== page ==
Project Control Agile and Traditional Methodologies

Project Management

Project Control Agile and Traditional Methodologies

Project Control Agile and Traditional Methodologies

There are lots of methodologies in modern software development industry. All of them have both advantages and disadvantages. Each software development team selects a methodology according to the needs of its projects. However, regardless of the methodology you use, you should manage your projects properly. And as you know, project control is one of the most important project management activities. That is why in this article we will tell you about the difference between project control in Agile and traditional software engineering methodologies. But before doing that, it is necessary to give the proper definitions for Agile and Waterfall software development methods.

Waterfall is also called the traditional model of software development. It originated in 1950s in the United States. At that time a typical hardware engineering methodology was applied to the newborn software development industry. Today Waterfall is the most popular software development and project management methodology all over the world. It is based on three main principles: low customer involvement, strong project documentation, and sequential structure of projects. Waterfall teams usually conduct only two meetings with their clients during every project. The first of them takes place before the project realization starts. It is aimed at learning and documenting all customer’s requirements. The second meeting is conducted only after the final product is ready to delivery. Project documentation is the basis of every Waterfall project. The developers start to formulate it at the first meeting with the customer and continue this process at the design stage. After that they act according to this documentation. All Waterfall projects are subdivided into 5 or 7 sequential stages. The developers must perform them one after another. They also cannot return to the previous stage even if something in it went wrong.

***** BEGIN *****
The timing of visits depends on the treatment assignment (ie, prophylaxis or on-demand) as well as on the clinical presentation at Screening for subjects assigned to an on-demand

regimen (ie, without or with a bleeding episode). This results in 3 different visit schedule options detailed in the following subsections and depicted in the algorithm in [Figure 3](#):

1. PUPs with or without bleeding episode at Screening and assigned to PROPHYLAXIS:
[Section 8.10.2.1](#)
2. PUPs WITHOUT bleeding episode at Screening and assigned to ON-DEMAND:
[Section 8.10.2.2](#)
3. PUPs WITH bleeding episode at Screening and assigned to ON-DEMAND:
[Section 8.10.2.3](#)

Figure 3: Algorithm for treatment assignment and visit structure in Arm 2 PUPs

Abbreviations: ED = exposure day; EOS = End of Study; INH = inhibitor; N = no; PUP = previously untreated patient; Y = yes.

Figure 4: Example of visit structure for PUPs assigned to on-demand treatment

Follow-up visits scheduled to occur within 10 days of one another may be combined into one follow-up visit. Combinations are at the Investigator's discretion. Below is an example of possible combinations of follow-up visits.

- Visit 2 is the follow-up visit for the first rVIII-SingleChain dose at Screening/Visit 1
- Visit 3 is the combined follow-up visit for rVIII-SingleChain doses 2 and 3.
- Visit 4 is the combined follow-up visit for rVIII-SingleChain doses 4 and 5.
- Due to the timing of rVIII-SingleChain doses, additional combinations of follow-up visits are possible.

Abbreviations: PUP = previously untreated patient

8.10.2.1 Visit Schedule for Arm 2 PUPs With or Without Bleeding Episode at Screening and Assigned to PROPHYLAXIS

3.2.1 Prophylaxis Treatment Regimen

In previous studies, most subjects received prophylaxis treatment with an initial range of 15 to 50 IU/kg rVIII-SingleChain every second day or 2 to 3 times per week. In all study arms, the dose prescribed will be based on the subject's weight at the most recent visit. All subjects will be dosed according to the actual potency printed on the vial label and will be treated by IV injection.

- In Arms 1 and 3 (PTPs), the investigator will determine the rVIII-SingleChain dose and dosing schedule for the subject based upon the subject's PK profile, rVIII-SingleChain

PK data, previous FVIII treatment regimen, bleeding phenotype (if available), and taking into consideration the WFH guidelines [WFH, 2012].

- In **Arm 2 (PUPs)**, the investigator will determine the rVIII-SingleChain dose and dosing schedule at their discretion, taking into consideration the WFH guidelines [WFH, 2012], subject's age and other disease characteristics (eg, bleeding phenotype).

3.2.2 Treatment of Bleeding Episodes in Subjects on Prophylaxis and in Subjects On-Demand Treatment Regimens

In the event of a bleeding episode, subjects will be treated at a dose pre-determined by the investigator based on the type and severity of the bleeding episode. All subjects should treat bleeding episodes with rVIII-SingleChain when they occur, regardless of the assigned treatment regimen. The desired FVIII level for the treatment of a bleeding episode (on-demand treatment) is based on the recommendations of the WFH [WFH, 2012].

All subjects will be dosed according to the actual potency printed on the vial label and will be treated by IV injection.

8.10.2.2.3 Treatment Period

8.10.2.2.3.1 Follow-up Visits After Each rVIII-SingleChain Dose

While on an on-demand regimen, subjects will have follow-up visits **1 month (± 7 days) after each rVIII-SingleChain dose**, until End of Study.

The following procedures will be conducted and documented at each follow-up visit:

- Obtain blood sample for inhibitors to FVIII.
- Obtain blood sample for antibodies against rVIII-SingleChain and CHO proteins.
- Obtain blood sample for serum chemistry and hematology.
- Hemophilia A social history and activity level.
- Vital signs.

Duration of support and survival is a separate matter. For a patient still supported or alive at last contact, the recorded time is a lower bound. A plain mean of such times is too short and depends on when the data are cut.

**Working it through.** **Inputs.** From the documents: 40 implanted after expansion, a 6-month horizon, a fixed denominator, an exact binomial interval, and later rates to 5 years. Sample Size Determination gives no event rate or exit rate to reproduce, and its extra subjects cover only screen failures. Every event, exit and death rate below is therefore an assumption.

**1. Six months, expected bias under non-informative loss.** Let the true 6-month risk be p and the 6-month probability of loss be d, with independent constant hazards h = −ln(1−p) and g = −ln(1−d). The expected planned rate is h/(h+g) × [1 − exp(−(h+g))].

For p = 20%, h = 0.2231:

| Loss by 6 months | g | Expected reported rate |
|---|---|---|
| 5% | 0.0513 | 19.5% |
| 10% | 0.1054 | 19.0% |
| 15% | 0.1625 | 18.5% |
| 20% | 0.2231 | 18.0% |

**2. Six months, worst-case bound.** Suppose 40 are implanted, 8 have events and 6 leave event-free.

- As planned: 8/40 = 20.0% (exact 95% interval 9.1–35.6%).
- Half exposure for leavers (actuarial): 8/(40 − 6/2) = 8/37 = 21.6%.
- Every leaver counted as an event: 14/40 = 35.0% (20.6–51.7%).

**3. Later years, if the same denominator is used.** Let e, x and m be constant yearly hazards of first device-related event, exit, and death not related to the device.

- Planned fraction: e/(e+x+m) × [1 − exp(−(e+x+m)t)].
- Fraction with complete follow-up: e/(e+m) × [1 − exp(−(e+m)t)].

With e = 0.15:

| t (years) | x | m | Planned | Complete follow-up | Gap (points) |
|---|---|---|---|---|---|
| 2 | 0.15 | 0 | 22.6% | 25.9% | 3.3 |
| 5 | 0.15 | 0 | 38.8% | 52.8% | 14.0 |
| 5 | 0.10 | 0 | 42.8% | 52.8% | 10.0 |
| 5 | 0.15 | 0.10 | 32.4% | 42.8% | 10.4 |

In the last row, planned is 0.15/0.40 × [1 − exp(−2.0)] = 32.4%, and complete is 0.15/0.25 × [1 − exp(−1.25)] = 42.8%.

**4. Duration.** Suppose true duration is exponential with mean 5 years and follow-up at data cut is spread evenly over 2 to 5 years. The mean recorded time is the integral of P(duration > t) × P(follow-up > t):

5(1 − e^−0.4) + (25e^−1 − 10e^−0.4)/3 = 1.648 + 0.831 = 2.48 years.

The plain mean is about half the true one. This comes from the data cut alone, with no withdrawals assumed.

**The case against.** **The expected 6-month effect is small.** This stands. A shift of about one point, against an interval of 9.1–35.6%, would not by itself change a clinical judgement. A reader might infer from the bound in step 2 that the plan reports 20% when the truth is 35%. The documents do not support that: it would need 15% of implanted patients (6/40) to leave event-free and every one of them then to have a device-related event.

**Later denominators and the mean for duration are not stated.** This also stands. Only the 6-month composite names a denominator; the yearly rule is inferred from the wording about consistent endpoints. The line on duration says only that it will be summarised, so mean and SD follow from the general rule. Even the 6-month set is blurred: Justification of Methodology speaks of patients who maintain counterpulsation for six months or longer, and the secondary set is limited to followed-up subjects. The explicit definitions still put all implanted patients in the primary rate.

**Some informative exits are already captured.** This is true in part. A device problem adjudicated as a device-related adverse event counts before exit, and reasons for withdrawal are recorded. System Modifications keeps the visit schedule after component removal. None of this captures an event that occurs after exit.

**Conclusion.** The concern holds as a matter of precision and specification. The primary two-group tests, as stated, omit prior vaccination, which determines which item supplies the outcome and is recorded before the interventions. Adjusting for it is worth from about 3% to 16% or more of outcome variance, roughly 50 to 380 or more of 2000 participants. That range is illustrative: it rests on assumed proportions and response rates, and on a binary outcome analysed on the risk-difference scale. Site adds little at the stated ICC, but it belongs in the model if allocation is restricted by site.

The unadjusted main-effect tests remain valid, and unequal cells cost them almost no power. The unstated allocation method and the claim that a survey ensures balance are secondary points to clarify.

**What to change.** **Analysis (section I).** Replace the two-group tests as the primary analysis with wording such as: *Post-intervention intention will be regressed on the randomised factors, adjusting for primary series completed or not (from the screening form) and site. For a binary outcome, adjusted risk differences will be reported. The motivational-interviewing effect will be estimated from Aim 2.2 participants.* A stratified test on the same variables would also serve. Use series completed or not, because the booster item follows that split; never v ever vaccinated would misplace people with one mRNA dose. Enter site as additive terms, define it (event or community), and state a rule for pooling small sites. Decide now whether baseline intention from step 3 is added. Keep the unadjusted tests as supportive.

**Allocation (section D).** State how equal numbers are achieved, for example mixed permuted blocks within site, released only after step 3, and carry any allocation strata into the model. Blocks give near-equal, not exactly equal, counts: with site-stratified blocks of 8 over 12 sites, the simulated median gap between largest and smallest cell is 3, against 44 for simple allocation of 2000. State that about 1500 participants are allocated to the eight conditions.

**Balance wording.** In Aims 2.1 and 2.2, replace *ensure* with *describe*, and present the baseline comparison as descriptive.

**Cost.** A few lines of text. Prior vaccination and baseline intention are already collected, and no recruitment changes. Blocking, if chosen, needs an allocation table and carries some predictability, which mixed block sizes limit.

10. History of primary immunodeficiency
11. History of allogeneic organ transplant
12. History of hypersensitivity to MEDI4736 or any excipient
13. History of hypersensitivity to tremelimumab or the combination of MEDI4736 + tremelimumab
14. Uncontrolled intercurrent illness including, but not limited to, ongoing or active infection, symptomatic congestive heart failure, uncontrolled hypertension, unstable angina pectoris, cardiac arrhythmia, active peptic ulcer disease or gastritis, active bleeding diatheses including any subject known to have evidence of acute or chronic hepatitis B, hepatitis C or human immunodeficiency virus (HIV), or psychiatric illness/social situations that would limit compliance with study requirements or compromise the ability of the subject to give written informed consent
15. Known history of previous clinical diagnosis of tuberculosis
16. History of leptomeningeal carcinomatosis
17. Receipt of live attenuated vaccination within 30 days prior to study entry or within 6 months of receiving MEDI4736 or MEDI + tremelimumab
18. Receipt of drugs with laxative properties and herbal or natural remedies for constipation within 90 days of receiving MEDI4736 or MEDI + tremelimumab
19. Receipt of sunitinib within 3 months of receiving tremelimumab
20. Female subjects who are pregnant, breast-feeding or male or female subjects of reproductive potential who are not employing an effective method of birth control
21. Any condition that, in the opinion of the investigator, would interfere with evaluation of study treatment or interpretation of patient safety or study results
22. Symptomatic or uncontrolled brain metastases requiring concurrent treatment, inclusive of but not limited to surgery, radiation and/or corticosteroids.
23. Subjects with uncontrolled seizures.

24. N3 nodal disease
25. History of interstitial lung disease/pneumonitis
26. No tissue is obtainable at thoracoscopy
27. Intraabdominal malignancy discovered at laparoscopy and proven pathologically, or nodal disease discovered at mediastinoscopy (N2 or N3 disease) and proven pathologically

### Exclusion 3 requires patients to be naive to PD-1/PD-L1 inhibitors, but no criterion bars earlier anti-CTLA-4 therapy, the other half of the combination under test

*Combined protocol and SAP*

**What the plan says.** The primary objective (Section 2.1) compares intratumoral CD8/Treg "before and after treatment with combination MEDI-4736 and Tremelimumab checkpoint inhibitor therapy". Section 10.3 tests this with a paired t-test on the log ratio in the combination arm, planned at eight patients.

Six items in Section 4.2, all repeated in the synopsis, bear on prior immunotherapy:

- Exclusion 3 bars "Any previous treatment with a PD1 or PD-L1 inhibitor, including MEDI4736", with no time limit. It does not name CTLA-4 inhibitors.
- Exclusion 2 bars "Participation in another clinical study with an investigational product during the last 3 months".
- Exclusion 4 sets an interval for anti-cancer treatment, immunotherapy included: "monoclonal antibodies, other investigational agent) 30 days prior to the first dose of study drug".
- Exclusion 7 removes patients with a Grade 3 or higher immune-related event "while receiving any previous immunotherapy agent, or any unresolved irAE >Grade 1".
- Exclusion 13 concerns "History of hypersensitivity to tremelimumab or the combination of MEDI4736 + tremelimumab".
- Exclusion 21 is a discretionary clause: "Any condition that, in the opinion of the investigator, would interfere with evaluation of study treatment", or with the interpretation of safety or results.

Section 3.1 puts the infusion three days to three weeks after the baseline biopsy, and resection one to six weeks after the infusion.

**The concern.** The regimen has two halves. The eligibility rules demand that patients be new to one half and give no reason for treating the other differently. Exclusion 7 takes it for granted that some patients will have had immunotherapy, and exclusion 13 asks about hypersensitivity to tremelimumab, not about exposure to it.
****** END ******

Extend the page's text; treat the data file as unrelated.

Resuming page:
In Agile projects things are different. The methodology originated in 2000s in response to the disadvantages of Waterfall. Agile also has three main principles: strong customer involvement, constant communication inside of the team, and iterative structure of projects. The customer is the main person in Agile projects. He participates in all team meetings and has his own representative in the team called the Product Owner. The communication inside of Agile teams is extremely strong. That is because of the fact that they are self-managing and have no formal leaders. Agile projects are not sequential. They are subdivided into iterative cycles. Each of them has its own plan and produces an intermediate product that is introduced to the customer.

Project control is the last stage of project management process. It is typical for all software development projects regardless of their methodology. The main goal of project control is to remove problems in plan implementation detected during the previous stages of project management. The final or intermediate product is tested at this stage to detect all defects that were caused by problems in plan implementation.

Waterfall and Agile methodologies conduct product testing at different stages of work. This is the main difference between project control in Agile and traditional methodologies.

In Waterfall tests are usually conducted at the last stage of project realization.

Even if the team detects all bugs, it can hardly fix them at this stage.

In Agile the testing procedure is conducted after the end of each iterative cycle.

That allows Agile developers to make the process of project control more effective.

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